This experiment is based on the following paper:
Healy, A. (1980). Proofreading Errors on the Word The: New Evidence on Reading Units. Journal of Experimental Psychology: Human Perception & Performance, 6, 45-57. Copyright (1980) by American Psychological Association.
Words can be processed at several different levels. They can read as a phrase, a word, or letter-by-letter, depending upon the task demands placed on the reader. In letter-detection tasks, where subjects are supposed to identify all instances of a particular letter in a prose passage, they are particularly likely to make errors on the word the Healy proposed a unitization hypothesis to account for the prevalence of this mistake. Completion of processing at a higher level is thought to halt processing at lower levels, so if word-level processing is finished, there is no need to continue processing individual letters. Since the is the most common word in English, it is rapidly processed at the word level. For a letter detection task, this means that more errors are made on detection of individual t s in the because letter-level processing is rarely completed. However, accuracy could change with a different task.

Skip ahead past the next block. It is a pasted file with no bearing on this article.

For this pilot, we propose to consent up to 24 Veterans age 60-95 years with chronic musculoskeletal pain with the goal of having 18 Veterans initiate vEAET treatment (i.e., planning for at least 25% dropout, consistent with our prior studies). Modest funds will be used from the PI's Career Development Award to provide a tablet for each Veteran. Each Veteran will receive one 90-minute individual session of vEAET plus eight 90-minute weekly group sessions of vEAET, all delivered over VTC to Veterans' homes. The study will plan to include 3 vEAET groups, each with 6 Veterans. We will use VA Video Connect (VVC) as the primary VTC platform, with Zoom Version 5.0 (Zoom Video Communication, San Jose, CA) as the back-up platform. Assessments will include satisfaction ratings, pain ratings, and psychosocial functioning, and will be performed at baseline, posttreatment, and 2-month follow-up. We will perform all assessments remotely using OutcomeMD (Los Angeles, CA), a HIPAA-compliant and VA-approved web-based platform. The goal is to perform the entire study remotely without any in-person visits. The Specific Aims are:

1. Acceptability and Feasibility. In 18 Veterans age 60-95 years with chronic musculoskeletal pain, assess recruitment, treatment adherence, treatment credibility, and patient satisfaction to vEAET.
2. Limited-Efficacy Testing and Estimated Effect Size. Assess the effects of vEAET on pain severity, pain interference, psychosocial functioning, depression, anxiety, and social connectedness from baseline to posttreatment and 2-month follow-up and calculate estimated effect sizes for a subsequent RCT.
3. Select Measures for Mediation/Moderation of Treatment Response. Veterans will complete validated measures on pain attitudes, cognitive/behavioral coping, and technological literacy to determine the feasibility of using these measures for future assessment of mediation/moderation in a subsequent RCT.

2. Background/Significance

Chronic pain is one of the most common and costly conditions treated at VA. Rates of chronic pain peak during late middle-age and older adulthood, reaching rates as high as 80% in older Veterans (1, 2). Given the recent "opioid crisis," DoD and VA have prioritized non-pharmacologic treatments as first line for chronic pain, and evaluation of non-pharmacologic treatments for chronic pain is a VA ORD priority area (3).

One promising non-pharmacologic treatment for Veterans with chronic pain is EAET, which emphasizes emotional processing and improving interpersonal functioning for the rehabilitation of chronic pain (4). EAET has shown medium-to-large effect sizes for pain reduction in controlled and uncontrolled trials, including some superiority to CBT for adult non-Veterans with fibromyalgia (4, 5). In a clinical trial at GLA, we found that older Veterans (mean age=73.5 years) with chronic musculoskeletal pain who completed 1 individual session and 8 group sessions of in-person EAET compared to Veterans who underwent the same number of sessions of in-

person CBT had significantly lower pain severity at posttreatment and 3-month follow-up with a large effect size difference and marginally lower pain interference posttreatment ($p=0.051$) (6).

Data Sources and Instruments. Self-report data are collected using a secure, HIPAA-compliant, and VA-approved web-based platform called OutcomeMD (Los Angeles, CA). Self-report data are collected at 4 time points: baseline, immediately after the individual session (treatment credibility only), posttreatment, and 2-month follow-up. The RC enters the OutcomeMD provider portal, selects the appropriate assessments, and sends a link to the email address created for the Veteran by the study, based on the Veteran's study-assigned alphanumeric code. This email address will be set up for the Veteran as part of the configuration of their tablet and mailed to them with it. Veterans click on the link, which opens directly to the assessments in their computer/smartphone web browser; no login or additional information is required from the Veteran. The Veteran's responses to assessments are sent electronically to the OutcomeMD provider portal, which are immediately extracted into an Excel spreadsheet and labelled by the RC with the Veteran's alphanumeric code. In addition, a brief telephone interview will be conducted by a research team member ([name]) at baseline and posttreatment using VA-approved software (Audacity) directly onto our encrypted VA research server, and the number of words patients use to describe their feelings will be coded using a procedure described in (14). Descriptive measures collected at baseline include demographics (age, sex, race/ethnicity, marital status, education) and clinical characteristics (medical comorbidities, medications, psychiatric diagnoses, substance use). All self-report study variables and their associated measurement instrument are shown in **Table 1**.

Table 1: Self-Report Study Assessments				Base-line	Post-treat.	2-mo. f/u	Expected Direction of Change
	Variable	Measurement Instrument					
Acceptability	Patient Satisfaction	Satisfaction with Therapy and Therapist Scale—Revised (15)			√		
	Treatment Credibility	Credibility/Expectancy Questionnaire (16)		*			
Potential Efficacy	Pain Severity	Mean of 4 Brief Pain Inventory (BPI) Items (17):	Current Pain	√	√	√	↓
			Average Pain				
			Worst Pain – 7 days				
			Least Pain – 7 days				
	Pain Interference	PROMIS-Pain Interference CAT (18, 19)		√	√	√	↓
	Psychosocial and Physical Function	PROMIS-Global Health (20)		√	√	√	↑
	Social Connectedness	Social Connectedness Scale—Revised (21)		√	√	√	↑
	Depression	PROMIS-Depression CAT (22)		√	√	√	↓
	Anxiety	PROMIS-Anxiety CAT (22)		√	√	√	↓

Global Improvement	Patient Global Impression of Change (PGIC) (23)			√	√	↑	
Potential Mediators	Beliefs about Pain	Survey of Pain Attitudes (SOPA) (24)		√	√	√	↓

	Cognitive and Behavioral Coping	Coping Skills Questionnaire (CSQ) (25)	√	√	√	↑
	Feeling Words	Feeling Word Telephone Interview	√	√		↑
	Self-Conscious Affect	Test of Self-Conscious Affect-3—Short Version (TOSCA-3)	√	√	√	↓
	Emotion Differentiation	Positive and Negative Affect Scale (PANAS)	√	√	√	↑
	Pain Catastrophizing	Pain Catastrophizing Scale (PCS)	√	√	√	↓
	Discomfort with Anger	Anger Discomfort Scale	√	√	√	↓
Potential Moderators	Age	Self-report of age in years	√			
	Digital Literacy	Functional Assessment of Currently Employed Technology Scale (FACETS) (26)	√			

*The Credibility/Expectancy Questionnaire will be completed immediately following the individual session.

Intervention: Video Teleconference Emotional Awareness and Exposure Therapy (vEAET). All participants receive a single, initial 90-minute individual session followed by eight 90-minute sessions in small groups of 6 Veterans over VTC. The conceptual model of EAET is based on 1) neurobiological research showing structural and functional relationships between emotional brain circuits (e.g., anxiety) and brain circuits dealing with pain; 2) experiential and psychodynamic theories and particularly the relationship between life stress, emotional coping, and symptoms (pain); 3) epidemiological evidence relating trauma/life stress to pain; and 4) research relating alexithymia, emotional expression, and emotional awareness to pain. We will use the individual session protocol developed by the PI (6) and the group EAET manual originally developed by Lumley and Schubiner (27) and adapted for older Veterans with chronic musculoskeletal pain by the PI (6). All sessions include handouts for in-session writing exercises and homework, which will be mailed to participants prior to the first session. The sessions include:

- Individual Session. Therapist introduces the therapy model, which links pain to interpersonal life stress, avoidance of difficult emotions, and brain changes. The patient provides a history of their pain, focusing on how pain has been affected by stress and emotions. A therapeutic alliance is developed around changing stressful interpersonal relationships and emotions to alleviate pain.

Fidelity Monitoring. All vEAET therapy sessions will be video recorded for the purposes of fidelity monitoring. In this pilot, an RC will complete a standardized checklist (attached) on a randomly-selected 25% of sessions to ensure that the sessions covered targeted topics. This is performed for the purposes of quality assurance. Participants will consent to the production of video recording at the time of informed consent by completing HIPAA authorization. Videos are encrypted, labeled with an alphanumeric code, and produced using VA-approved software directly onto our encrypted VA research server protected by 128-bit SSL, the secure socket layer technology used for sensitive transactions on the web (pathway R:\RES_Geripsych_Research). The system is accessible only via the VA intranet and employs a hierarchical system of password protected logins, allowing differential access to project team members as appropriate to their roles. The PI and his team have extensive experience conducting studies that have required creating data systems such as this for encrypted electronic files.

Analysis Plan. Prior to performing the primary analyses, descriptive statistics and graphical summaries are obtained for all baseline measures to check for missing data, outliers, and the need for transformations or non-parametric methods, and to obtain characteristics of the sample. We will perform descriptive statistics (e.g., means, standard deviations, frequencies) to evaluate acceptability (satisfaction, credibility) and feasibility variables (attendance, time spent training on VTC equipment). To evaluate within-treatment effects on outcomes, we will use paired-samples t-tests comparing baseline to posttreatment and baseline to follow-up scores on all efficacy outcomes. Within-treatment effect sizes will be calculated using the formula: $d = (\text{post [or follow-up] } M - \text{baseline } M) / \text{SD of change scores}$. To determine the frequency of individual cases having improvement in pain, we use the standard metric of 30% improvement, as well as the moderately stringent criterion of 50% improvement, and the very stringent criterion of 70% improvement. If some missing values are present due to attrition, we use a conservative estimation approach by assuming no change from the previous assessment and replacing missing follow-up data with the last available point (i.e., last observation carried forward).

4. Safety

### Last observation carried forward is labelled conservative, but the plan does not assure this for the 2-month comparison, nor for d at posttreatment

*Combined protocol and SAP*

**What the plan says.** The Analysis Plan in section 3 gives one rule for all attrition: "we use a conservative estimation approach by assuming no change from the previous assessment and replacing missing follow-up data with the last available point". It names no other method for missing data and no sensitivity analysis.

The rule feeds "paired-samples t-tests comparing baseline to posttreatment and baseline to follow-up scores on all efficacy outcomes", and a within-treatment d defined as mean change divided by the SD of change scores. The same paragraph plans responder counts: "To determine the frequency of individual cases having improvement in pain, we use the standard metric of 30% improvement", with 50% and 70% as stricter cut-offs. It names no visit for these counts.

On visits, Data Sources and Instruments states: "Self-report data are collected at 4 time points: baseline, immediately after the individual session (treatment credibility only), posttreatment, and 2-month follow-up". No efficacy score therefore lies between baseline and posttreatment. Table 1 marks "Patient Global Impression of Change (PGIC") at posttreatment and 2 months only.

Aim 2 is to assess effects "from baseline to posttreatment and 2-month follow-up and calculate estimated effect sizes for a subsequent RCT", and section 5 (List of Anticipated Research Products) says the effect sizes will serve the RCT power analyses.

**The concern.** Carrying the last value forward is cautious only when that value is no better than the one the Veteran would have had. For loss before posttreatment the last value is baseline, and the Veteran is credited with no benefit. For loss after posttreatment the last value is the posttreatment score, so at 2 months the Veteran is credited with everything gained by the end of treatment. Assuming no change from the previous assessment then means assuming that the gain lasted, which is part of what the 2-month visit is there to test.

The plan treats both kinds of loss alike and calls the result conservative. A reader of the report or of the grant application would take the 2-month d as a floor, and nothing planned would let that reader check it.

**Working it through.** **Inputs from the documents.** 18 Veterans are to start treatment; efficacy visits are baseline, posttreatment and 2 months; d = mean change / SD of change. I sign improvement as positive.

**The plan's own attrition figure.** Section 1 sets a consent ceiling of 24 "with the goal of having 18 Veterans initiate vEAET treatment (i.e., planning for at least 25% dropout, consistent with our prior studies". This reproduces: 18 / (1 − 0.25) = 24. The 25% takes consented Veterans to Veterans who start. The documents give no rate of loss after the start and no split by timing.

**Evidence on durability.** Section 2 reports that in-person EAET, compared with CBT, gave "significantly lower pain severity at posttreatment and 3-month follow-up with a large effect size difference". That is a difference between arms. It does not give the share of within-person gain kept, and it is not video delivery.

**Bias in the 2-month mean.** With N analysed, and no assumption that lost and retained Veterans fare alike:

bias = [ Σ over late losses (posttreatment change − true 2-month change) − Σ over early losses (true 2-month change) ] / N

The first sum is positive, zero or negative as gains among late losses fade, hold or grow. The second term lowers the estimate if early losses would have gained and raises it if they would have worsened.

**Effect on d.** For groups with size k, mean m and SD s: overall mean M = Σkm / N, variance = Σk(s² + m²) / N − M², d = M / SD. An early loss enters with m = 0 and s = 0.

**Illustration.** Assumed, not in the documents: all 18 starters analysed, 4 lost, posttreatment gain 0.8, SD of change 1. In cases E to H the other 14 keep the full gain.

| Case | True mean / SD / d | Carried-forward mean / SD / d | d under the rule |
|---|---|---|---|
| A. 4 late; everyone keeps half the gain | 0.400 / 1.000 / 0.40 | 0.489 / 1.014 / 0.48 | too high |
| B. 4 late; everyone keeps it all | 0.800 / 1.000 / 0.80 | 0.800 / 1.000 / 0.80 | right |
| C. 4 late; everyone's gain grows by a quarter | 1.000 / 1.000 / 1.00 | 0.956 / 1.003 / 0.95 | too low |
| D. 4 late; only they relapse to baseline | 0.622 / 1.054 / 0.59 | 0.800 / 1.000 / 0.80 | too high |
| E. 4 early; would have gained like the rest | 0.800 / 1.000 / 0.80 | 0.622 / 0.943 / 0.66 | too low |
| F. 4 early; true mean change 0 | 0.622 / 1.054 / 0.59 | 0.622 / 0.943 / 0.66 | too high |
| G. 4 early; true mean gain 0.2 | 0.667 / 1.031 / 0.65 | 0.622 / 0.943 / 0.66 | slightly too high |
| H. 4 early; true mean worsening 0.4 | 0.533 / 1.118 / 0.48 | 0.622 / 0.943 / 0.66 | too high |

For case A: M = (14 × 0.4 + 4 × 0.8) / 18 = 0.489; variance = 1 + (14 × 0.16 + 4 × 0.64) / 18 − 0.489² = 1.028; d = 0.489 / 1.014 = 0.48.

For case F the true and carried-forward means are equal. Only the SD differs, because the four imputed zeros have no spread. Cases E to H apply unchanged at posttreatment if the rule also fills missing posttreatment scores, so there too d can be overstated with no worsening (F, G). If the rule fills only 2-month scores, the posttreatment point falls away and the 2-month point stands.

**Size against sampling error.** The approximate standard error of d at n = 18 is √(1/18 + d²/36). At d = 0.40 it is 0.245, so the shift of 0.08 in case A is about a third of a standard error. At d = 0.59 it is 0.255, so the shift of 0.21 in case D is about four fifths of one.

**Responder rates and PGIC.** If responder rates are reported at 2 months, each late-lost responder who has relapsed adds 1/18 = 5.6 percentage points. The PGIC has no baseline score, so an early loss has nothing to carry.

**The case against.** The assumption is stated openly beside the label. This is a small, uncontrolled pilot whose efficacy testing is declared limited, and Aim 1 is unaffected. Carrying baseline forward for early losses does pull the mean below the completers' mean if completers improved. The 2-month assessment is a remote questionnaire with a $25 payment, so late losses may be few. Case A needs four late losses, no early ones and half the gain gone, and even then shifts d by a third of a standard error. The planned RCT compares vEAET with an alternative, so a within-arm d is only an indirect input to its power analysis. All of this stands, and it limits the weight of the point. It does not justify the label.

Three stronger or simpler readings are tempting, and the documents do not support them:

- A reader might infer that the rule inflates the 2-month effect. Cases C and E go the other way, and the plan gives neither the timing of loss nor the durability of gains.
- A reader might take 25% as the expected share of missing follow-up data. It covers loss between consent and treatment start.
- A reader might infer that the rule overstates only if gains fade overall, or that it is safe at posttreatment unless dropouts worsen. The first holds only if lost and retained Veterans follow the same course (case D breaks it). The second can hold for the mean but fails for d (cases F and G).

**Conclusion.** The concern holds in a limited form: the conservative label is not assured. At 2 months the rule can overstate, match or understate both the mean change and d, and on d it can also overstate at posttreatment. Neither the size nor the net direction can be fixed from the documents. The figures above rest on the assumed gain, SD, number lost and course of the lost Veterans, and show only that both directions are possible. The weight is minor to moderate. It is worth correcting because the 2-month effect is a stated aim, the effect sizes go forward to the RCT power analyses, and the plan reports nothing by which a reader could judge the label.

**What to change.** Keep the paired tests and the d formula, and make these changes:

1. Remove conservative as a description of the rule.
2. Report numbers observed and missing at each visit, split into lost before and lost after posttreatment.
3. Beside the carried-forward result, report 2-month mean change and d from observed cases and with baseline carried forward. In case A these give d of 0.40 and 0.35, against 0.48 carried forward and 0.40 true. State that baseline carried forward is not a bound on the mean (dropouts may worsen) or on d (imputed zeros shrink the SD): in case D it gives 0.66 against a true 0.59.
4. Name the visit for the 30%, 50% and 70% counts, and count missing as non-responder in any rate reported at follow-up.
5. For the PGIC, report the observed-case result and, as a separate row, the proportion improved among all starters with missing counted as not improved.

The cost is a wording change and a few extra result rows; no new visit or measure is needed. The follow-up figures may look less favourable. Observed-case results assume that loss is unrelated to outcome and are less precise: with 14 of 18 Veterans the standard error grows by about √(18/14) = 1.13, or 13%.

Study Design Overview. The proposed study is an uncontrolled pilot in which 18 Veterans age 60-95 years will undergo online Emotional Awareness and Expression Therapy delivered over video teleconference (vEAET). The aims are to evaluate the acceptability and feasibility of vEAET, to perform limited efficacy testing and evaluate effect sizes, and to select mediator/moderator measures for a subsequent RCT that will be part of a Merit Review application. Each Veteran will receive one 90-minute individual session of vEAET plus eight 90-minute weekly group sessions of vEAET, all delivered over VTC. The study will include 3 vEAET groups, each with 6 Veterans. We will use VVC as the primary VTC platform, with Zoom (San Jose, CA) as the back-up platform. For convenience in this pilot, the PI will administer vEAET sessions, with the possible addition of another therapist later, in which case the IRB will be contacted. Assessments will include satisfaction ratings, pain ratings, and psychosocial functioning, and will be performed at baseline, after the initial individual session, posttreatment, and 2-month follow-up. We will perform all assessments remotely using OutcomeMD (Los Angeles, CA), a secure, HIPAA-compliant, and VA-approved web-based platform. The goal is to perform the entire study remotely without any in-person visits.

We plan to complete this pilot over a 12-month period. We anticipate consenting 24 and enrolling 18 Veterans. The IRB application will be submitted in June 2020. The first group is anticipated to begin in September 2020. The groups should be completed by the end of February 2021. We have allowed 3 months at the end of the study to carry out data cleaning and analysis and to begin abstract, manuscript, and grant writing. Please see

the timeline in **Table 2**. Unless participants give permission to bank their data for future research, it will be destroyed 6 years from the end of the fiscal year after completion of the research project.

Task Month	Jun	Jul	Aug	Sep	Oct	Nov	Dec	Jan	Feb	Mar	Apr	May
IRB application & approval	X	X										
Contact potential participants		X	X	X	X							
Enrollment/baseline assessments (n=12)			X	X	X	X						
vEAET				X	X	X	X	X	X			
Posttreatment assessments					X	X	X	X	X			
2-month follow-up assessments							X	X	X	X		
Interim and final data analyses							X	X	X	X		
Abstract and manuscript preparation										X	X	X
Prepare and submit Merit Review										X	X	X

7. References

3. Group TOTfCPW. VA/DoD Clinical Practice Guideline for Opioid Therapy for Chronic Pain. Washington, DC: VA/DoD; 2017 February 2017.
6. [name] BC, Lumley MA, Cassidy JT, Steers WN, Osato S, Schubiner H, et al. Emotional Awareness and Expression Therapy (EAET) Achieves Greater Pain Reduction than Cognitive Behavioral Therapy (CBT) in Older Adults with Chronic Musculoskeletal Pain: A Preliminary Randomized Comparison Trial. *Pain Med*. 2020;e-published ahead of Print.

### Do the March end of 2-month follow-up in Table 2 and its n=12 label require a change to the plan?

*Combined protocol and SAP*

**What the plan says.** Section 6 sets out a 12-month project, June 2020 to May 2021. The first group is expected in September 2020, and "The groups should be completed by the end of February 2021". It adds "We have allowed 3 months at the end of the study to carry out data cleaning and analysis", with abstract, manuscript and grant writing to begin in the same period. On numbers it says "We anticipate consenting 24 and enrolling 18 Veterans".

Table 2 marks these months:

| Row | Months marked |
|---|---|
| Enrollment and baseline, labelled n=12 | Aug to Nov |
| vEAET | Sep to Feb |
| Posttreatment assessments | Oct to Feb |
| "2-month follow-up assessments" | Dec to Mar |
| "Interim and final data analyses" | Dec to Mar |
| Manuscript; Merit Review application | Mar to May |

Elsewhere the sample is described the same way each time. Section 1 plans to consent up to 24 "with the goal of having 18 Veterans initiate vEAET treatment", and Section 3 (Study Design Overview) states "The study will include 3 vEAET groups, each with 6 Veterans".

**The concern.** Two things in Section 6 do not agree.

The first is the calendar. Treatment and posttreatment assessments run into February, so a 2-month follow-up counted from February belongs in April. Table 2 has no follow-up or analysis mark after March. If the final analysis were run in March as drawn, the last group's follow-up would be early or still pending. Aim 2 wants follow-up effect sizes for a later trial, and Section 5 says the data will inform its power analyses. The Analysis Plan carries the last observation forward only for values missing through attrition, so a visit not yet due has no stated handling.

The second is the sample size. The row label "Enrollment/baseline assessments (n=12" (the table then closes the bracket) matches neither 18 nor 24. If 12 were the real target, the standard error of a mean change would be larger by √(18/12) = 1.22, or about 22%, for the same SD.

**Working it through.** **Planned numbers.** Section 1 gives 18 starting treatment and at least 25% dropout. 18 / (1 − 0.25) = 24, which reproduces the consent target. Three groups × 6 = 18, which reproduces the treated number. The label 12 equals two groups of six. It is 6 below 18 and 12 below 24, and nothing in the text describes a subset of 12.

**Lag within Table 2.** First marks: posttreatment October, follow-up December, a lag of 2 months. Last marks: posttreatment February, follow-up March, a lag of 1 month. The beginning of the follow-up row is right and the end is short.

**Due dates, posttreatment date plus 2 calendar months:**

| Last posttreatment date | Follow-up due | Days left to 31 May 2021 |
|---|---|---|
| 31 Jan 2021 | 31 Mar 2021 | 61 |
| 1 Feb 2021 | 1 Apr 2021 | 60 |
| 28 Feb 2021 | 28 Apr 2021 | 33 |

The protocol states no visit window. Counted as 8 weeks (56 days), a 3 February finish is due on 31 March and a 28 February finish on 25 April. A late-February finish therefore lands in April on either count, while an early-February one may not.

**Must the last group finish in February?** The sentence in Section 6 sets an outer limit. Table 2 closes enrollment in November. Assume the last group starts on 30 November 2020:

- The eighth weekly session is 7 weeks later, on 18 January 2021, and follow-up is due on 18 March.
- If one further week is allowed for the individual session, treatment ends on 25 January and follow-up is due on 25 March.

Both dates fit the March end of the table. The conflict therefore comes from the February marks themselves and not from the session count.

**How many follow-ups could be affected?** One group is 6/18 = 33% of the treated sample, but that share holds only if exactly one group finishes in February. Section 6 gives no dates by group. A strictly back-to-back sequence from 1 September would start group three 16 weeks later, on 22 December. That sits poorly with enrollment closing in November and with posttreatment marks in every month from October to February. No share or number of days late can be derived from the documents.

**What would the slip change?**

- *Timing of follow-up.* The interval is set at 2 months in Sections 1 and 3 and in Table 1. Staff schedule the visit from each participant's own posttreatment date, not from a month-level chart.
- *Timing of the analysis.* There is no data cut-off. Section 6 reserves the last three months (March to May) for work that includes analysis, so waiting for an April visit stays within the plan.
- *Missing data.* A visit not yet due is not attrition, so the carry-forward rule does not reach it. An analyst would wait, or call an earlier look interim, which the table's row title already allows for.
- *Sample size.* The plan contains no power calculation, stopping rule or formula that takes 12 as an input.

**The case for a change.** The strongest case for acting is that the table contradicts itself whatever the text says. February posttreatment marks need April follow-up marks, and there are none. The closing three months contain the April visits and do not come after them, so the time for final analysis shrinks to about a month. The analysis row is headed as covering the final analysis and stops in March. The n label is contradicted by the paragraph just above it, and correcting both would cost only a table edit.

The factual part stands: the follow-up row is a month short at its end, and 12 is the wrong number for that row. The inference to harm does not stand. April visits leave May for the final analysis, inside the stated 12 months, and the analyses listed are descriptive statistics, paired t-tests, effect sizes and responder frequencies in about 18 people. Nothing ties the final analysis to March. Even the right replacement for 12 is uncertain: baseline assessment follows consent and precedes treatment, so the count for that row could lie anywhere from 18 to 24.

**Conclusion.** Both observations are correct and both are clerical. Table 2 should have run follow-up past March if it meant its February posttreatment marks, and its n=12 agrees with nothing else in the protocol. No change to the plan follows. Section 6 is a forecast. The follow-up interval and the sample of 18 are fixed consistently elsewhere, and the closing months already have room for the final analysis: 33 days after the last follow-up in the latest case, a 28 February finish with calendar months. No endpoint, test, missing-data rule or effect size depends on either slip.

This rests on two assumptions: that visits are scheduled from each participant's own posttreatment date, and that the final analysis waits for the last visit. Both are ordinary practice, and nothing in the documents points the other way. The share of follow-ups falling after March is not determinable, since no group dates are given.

The present experiment uses a proofreading task, in which subjects must detect misspelled words in a prose passage. These words are misspelled by transposing two adjacent letters; i.e., elbow becomes elobw. This change should disturb letter level processing very little, since no letters have been replaced, but should greatly disturb word-level processing since it forms a non-word. In a proofreading task, Healy’s model predicts a higher degree of accuracy between the and other words. Because the is a very short word, transpositions will cause greater differences between the original and misspelling. Therefore, detecting such errors on the should be relatively easy.
The full text describing the experiment is available here.
The experiments are available below.
healy_win.zip (24.5 KB)
healy_mac.zip (36.5 KB)